The field was
completely encircled by fans. They were three or four deep all the way down the
foul lines, behind the catcher and in massed ranks behind the outfielders. You
could forget all about chasing foul balls. No chance. Anything that went into
the crowd in the outfield was an automatic double.
As a matter of
fact, they completely took over the Cincinnati dugout, forcing the players to
sit against the backstop. They knew better than to try to take over our dugout.
I guess they'd heard about Joe Medwick.
I swear to Heaven
it was a miracle that nobody got killed. The fans were standing so close to
home plate that you couldn't swing without coming within a couple of feet of
somebody's head. Early in the game, a curving line drive hit one spectator
flush in the face. He was carted away, and nobody else moved an inch.
As one inning was
about to start, I looked around and saw Medwick standing on the line a few feet
behind third base arguing with a gorgeous blonde. Paul Dean was already in his
motion, and since you couldn't hear anything from here to there, I had to go
running in and scale my glove past his ear.
The best was yet
to come. In the eighth we were leading 2-1. The first Cincinnati batter went
out, the next man walked and up toward the plate strode Babe Herman. Before he
got there, the blonde—who had moved to within a few feet of the plate by that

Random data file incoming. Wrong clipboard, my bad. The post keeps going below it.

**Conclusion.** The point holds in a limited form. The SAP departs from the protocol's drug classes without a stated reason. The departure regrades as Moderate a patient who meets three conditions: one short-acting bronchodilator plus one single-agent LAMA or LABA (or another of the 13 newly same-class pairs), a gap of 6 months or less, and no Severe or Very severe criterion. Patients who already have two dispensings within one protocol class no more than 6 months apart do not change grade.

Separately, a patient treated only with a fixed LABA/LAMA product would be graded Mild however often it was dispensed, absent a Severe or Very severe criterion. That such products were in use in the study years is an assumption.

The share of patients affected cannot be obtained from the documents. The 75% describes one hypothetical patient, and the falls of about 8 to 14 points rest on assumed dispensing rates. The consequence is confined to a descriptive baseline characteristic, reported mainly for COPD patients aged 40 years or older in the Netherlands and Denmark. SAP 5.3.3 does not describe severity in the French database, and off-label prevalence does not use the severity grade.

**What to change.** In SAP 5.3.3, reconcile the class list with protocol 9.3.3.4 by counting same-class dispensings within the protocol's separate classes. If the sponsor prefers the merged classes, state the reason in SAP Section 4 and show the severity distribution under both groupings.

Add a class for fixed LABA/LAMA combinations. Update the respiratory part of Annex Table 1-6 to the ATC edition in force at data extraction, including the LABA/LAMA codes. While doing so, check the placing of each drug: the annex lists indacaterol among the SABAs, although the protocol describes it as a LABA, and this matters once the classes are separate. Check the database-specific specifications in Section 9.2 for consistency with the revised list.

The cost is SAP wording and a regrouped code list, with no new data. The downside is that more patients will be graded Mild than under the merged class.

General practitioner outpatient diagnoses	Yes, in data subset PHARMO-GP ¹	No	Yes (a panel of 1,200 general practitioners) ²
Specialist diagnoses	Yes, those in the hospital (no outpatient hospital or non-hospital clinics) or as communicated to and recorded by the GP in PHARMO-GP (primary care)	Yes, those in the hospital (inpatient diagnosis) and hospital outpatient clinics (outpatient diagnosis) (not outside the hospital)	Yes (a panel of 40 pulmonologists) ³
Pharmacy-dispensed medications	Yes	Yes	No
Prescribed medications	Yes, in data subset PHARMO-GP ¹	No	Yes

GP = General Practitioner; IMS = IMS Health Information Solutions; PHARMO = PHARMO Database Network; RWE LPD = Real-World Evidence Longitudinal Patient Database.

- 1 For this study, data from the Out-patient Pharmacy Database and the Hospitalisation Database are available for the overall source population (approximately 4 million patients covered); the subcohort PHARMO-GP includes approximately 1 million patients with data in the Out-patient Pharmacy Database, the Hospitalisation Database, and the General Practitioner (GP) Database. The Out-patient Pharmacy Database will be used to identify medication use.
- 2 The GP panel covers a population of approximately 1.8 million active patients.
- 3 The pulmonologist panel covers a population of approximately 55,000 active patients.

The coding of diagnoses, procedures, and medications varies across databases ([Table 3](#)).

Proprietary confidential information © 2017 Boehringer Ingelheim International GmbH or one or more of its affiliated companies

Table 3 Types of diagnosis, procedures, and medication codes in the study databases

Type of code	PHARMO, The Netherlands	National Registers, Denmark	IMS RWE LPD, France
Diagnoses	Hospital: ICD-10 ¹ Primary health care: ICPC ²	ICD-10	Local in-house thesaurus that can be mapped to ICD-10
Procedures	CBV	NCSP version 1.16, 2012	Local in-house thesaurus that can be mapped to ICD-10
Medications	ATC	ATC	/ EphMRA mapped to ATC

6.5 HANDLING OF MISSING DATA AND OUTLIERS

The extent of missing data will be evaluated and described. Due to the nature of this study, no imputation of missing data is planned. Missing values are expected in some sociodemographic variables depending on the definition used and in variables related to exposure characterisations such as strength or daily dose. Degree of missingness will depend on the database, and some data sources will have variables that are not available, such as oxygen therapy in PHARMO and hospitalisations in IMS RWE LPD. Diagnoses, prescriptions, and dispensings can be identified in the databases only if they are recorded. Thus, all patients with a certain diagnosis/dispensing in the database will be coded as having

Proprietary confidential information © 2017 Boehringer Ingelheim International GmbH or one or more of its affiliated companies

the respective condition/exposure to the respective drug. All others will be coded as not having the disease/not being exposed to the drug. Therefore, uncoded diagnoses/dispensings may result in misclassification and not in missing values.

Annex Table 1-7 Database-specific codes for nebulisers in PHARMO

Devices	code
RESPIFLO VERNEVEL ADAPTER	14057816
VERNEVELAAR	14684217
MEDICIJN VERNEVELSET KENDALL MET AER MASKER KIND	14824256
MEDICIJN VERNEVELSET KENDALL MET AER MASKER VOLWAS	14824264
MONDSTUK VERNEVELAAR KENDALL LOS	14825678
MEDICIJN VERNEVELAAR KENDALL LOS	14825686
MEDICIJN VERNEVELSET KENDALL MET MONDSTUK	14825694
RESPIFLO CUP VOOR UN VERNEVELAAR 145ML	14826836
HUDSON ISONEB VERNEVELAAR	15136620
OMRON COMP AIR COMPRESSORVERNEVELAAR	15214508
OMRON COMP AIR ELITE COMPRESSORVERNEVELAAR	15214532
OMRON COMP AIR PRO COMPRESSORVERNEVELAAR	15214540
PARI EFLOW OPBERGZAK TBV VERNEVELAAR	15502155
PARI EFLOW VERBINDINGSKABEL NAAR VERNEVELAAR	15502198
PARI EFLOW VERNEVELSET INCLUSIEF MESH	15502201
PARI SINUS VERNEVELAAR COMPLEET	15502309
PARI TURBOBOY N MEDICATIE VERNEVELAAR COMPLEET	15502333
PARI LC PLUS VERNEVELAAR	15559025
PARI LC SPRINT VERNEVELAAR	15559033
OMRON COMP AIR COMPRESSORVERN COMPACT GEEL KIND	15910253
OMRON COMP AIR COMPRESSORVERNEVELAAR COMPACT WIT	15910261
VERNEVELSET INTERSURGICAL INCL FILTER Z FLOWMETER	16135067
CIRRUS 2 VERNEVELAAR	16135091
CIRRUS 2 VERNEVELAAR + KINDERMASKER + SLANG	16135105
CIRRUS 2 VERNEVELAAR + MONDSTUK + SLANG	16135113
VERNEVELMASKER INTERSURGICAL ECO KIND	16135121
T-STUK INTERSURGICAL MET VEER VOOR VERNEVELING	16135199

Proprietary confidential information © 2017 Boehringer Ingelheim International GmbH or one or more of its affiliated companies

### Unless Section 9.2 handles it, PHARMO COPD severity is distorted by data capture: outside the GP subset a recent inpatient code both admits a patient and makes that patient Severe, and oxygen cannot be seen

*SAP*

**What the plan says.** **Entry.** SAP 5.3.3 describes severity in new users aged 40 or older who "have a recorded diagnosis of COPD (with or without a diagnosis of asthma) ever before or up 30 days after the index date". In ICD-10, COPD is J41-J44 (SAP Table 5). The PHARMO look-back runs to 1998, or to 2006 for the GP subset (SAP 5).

time—stepped out of the crowd and plucked the bat from his hand. She took her
stance in the batter's box, high heels and all, and motioned for Paul to pitch
to her. You can look it up. Best-looking strike zone I ever saw. She had been
telling Medwick all evening that even she could hit better than he could, and
now she was going to prove it.
God knows what
would have happened if Diz had been pitching. He'd probably have said she was
digging in on him and knocked her down. Poor Paul didn't know what to do. Twice
in a row he went into a big exaggerated windup and then stepped off the rubber
and looked in toward the plate umpire, Bill Stewart. What could Stewart do?
Judge Landis was there in his box, and even he had been afraid to do anything.
We were playing the game only because:
wasn't going to give all that money back.
2. If we didn't
play it, they'd have torn the park down.
making a move, Paul Dean bent forward as if he were throwing the ball to a
little kid and flipped it up to the plate underhand.
And she hit it.
She hit a little twisting ground ball down between first base and the pitcher's
mound and set out—lickety split, clickety click—for first base. Paul Dean, game
to the end, fielded the ball and threw her out.